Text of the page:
Adoration of the Magi.                                 Peter Paul Rubens

          

 POEM OF THE MAN-GOD, Chapter 34.  The Adoration of the Wise Men.

 

     "My internal voice warns me:

     "Call the contemplations you are about to receive and which I will tell you, 'The Gospels of faith', because they will clarify for you and other people the power of faith and its fruits and will confirm you in the faith in God."

     I see Bethlehem, small and white, gathered like a brood of chickens under the stars...it is night.  There is nobody in the streets, as it is so late.

     I notice that the night light is increasing; it descends from a sky crowded with stars, which are so beautiful in the eastern sky:  they are so bright and large and seemingly so near that it is possible to reach out and touch those flowers sparkling in the velvet of the vault of Heaven.  I raise my eyes to see the source of the increasing light.  A star of such unusual size that the moon seems small in comparison, is moving forward in the sky of Bethlehem.  And all the others seem to vanish and make room for it, as maidservants do when their queen passes by:  its brightness is such that it outshines them all.  From the sphere, which looks like a huge pale sapphire lit up internally by a sun, a trail departs in which blond topazes, green emeralds, opalescent opals, blood-red flashes of rubies and gentle sparklings of amethysts mingle with the prevailing pale sapphire.  All the stones on earth are in the trail that sweeps the sky with a fast and undulating movement as if it were alive.  But the prevailing color is the one emanating from the globe of the star:  the heavenly pale sapphire hue which comes down and makes the houses, the streets, the ground of Bethlehem, the Savior's cradle, look like blue silver.  It is no longer the poor town, which by our standards is smaller than a country village.  It is a fantastic town of a fairy tale, all in silver.  And the water of the fountains and of the vessels is liquid diamond.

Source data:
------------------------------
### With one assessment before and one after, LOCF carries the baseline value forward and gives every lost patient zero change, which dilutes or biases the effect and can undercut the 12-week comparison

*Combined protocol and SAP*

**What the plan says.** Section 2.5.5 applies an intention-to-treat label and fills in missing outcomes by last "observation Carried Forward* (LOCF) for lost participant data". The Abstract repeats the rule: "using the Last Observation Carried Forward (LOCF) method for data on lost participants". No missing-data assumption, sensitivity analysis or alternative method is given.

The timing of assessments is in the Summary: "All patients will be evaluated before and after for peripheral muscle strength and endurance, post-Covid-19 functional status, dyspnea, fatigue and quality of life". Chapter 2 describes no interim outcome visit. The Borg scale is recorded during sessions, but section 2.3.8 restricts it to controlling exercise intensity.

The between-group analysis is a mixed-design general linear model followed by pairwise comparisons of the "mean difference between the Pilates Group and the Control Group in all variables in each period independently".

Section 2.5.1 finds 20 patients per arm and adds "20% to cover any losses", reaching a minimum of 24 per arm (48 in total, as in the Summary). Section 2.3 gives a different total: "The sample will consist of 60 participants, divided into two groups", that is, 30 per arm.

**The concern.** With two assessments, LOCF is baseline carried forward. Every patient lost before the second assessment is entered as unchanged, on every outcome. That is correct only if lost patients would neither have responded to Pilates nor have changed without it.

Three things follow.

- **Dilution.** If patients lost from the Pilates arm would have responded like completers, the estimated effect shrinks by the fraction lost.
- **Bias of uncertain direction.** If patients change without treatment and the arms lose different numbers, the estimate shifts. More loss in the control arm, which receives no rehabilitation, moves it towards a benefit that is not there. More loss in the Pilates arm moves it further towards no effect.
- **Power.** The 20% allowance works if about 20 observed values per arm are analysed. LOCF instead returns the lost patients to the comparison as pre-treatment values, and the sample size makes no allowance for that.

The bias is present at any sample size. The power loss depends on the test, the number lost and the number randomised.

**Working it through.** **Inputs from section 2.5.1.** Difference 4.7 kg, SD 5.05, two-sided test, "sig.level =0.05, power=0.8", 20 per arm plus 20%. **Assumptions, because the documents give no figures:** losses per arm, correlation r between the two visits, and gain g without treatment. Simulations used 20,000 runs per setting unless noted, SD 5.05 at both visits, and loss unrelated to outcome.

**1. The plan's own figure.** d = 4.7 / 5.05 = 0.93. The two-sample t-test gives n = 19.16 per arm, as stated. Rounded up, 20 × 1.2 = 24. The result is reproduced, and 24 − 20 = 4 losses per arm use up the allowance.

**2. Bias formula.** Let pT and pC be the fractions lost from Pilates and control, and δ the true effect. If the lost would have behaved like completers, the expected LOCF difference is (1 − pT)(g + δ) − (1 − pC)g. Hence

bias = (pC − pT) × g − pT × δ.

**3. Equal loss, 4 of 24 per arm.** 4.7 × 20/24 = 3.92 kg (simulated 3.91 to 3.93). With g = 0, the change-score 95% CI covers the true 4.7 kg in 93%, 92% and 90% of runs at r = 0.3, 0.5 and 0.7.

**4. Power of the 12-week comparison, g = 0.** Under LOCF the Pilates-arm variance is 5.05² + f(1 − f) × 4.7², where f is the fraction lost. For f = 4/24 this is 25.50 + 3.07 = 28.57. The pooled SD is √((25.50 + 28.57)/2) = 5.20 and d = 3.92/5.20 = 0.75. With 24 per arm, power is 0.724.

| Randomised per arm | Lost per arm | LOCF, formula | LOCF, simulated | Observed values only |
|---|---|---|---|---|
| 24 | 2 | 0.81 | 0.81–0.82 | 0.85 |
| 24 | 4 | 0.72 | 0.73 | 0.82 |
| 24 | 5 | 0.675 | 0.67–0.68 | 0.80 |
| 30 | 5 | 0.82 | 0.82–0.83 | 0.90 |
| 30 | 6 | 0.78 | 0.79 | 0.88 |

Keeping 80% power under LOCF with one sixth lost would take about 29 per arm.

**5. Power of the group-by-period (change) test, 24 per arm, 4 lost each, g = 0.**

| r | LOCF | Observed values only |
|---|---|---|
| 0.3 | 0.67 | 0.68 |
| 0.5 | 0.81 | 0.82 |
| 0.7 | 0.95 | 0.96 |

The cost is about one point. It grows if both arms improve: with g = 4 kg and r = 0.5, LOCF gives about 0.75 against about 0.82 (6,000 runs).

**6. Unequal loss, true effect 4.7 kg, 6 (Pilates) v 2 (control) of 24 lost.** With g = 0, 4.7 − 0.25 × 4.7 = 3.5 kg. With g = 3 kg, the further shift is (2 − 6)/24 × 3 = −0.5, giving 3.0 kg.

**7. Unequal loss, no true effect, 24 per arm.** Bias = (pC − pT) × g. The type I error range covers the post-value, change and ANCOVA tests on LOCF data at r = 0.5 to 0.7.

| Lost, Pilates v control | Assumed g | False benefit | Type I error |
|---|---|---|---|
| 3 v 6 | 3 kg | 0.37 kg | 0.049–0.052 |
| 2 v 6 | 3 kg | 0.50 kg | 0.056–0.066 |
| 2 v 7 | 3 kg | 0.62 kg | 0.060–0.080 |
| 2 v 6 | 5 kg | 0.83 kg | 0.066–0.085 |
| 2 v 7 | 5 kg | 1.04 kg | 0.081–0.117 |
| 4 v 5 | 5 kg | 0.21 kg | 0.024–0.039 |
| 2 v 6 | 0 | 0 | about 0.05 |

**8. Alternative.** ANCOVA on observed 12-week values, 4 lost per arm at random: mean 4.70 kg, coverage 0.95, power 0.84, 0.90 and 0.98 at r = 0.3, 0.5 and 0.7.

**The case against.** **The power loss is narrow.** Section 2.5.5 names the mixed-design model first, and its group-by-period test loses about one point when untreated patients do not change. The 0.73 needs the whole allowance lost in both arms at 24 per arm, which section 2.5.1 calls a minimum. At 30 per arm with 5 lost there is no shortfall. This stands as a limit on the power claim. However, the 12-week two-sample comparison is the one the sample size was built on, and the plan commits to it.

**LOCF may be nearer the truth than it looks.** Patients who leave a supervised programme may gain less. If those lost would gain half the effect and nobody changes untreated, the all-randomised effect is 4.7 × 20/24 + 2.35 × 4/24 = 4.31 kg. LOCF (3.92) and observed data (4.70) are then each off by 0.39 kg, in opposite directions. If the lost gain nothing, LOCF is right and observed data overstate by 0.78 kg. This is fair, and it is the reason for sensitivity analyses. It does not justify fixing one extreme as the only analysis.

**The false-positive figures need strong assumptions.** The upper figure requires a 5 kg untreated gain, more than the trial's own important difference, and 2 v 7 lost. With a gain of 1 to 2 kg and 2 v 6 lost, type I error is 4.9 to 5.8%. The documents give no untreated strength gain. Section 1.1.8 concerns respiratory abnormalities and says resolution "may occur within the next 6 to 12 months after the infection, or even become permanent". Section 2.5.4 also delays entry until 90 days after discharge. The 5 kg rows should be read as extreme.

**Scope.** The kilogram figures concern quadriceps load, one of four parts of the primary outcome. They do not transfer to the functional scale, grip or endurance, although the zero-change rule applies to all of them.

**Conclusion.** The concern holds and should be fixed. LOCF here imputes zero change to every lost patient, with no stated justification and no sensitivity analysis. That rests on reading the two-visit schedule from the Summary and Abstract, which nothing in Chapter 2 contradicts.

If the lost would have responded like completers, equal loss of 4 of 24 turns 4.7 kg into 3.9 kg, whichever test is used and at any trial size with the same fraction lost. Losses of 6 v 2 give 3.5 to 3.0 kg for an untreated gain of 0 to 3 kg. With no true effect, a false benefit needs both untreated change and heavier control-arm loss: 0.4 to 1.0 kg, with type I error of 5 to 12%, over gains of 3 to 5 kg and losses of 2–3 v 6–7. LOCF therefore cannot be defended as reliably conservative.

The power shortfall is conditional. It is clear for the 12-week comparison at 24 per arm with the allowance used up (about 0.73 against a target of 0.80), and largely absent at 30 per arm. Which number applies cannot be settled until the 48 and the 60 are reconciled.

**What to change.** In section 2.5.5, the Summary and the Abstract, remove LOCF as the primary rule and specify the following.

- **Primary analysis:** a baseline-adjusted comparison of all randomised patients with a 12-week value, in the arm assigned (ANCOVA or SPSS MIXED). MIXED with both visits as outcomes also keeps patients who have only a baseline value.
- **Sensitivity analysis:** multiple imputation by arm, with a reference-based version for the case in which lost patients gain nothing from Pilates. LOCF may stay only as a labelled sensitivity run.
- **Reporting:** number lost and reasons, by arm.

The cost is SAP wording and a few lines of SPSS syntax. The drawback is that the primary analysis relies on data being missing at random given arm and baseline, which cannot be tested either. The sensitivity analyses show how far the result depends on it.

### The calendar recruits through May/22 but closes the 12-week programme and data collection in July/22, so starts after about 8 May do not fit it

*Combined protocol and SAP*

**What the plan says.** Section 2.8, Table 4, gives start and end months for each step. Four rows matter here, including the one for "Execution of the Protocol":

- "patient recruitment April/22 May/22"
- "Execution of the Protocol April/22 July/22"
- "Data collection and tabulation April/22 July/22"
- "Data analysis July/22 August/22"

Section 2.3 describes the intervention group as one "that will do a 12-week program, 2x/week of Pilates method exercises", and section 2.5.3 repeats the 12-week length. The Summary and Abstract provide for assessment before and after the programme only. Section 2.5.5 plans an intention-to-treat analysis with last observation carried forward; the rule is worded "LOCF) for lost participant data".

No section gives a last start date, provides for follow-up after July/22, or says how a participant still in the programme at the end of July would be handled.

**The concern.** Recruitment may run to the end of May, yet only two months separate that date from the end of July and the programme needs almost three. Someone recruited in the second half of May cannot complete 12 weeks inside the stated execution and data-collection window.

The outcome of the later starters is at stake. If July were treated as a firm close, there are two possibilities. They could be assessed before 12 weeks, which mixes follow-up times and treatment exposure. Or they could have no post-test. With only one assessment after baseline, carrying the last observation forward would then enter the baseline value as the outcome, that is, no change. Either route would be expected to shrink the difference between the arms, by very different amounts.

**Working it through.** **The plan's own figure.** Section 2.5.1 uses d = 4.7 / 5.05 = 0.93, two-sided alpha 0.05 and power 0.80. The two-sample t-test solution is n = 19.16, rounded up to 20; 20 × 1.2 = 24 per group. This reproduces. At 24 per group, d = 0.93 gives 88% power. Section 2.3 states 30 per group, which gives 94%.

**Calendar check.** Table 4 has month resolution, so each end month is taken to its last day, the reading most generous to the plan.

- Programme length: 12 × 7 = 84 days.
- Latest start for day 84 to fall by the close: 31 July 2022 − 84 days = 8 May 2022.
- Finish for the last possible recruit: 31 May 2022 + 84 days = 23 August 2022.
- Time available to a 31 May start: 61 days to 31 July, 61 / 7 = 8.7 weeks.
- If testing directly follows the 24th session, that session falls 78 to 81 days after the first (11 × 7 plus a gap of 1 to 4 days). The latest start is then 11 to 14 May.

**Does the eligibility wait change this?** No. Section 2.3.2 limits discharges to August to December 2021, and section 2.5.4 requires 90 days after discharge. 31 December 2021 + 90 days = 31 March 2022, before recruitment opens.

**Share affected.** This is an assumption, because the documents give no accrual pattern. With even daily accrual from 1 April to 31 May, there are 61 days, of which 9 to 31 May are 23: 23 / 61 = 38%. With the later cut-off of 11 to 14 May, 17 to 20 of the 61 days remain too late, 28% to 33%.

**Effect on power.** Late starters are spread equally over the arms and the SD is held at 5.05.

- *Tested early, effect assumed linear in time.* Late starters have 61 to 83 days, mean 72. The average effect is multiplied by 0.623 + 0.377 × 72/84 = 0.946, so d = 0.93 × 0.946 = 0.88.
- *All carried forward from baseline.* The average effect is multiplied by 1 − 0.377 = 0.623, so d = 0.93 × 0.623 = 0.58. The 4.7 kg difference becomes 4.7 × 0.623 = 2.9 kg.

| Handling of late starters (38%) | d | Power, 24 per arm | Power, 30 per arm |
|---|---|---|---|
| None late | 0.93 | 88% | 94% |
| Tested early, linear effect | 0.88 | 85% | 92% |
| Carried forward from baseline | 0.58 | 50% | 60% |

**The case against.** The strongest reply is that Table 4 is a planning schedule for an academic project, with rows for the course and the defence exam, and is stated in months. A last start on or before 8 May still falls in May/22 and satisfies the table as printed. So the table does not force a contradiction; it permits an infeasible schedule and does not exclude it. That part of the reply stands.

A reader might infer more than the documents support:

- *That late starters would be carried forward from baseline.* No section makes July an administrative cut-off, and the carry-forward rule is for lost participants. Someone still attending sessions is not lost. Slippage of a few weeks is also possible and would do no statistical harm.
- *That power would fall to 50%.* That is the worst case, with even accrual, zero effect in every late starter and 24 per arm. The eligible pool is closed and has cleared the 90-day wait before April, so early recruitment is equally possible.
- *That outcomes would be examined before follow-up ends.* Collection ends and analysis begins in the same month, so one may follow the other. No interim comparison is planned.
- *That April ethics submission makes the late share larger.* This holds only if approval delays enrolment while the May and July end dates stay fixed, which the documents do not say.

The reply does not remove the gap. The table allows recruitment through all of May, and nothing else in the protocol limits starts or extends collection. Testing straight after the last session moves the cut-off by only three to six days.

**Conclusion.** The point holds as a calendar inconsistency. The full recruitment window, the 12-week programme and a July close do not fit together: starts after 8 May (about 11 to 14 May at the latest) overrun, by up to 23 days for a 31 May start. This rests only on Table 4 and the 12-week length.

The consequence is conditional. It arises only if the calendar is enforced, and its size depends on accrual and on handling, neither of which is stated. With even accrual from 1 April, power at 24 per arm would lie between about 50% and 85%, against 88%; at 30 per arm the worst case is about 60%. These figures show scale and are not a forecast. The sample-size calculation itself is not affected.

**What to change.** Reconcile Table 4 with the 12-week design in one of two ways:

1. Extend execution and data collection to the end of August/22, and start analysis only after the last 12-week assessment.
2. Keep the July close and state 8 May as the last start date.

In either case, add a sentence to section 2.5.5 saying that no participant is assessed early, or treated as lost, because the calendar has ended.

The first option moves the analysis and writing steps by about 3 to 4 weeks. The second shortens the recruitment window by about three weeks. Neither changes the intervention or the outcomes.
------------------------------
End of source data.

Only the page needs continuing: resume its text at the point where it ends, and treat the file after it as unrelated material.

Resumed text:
And with a brighter radiation of light the star stops over the little house on the narrowest side of the square.  Neither the people dwelling in it, nor the people in Bethlehem see it, because they are all asleep in their closed houses, but the star quickens its shining pulsations and the trail vibrates and wavers faster and faster drawing a kind of semicircle in the sky.  And the sky lights up because of the net of stars drawn by the trail, a net full of precious jewels which shine and color all the other stars with the most graceful hues, as if they were communicating their own joy to them.

     The little house is transfigured by the liquid fire of gems.  The roof of the small terrace, the dark stone steps, the little door, are like a block of pure silver sprayed with diamond and pearl dust.  No royal palace on earth has ever had or ever will have a staircase like this one, built to be used by angels and by a Mother Who is the Mother of God.  The little feet of the Immaculate Virgin can alight on that white splendor, the little feet which are destined to rest on the steps of God's throne.

     But the Virgin does not know.  She is awake near Her Son's cradle and is praying.  There are splendors in Her soul which outdo the splendor with which the star is decorating material things.